We often sit in classrooms debating immigration policies, but none of our work truly affects the Trump Administration’s strict policies on deportation, nor affects the physical scars ICE leaves.

On Friday, it had been 281 days that Nelson Pinos had been living in sanctuary in United Methodist Church. A New Haven resident for the past 20 years, Nelson has been confined to his room for 281 days, onlooking Yale’s Old Campus, to avoid deportation. In October 2017, Nelson had been asked to permanently return to Ecuador and leave his manufacturing job, leaving his three kids that he’s a sole provider for behind.

Though many Yale students, like me, often feel isolated from the immediacy of deportation and the US Immigration and Customs Enforcement Agency, or ICE, stories like Nelson’s often move us to organize. 

With that little information, over 400 Yale University students, members of the Yale community, and speakers showed up for a momentous rally to support undocumented immigrants. Most everyone wore black, and many carried signs. The rally mirrored one from last year, when then-senior, Viviana Marquez, petitioned ICE to change her father’s citizenship status. Despite raising 4 kids, paying taxes and working multiple jobs, Viviana’s father was detained and deported, unable to watch his daughter graduate.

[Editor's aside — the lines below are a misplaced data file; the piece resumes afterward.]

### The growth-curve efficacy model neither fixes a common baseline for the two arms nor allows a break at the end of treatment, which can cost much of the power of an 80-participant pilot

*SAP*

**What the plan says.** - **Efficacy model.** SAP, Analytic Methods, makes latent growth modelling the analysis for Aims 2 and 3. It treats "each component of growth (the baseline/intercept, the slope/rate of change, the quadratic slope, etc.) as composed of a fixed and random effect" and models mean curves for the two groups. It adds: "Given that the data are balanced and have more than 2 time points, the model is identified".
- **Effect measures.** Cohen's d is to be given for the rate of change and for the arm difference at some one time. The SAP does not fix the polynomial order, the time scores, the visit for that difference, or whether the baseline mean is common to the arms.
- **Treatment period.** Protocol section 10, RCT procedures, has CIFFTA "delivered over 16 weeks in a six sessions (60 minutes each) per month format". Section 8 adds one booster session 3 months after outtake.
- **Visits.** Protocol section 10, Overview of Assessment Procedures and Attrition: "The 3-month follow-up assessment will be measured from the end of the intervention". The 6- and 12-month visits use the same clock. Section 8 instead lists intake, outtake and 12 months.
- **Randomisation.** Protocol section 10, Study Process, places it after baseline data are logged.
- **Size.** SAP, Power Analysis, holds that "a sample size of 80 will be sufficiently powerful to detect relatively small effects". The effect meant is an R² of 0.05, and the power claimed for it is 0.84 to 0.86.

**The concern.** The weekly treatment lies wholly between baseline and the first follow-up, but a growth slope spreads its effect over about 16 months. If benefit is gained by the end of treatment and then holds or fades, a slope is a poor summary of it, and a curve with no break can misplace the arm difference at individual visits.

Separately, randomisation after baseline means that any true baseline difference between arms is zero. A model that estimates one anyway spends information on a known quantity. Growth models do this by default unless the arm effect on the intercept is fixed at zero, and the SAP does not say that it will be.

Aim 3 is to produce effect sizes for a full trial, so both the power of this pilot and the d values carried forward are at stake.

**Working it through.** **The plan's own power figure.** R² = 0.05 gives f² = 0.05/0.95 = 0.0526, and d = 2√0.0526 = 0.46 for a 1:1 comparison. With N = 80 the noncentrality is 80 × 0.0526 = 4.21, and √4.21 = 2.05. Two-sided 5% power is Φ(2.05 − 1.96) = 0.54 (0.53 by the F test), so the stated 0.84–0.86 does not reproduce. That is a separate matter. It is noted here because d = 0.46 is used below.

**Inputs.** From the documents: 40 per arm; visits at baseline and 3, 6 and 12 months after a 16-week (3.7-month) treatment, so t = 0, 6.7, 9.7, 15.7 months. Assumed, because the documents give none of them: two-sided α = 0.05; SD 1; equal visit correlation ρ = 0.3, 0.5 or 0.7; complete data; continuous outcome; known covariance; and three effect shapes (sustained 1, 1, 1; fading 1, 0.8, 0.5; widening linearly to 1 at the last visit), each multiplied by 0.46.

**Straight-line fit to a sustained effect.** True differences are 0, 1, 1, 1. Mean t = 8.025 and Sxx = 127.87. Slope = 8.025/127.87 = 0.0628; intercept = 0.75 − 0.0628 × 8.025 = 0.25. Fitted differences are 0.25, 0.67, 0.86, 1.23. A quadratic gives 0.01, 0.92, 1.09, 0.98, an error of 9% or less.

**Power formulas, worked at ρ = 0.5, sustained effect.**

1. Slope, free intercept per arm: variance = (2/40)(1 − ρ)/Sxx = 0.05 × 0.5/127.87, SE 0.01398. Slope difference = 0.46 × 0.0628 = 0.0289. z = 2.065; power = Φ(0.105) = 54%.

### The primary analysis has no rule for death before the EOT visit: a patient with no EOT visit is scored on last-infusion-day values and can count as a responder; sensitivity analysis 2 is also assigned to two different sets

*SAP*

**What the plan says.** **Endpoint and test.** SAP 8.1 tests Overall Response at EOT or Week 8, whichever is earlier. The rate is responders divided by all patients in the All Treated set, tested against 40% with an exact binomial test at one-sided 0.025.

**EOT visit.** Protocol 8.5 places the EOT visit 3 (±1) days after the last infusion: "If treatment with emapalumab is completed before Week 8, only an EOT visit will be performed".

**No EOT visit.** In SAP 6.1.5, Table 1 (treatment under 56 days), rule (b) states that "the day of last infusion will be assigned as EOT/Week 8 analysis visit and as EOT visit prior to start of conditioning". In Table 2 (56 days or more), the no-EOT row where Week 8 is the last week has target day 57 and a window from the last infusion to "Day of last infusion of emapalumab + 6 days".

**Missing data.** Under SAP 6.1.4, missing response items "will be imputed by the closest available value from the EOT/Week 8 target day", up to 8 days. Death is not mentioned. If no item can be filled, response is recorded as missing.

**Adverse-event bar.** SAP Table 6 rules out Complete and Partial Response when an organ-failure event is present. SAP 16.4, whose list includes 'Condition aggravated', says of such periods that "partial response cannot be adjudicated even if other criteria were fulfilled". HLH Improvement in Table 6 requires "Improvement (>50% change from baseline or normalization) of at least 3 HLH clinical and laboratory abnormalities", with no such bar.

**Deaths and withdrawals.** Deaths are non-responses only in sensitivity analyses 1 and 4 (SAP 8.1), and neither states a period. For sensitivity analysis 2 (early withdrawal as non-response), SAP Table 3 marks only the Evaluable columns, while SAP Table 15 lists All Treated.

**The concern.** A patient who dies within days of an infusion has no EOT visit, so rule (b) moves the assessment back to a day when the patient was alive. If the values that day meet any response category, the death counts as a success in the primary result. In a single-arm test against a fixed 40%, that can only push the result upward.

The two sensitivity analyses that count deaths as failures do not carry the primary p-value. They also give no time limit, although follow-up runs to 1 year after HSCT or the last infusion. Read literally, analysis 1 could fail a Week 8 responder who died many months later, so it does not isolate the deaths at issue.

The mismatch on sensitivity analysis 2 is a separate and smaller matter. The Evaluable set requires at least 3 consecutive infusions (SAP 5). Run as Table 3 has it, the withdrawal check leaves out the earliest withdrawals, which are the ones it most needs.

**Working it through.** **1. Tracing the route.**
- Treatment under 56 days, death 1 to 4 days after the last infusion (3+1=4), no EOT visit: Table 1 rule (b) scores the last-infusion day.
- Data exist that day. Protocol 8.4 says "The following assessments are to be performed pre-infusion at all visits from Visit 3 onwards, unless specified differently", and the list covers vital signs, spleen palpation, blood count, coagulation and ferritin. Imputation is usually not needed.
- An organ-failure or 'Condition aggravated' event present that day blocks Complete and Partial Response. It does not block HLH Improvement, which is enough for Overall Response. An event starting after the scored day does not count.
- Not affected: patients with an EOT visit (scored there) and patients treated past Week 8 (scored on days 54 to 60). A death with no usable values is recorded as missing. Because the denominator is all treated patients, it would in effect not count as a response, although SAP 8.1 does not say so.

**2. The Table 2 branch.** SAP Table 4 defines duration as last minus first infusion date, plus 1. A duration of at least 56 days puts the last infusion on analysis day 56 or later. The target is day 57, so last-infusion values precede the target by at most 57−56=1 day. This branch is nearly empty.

We often sit in classrooms debating immigration policies, but none of our work truly affects the Trump Administration’s strict policies on deportation, nor affects the physical scars ICE leaves.

The controversies lately seem endless—from missing black and brown children to separated families, leaving toddlers in enclosed cages—yet, there’s seems to be little legislative movement. What gives ICE the authority to act as they do, ripping families apart? What about the picturesque American Dream reflects what we see today?

281. 281 was the number plastered on bulletin boards all around campus, starkly without much context but Friday, 4:30 PM, United Methodist Church, New Haven. Soon after, more words read “Free Nelson.”

As students, I know we will continue to organize. We can rally, fundraise, speak—but until administrative officials begin acting on moral compasses instead of partisan ideals, nothing will change. 

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Grace Jin

Grace Jin is a student at Yale University. She’s a multi-time national champion in debate and is passionate about intersectional politics from the perspective of Generation Z.

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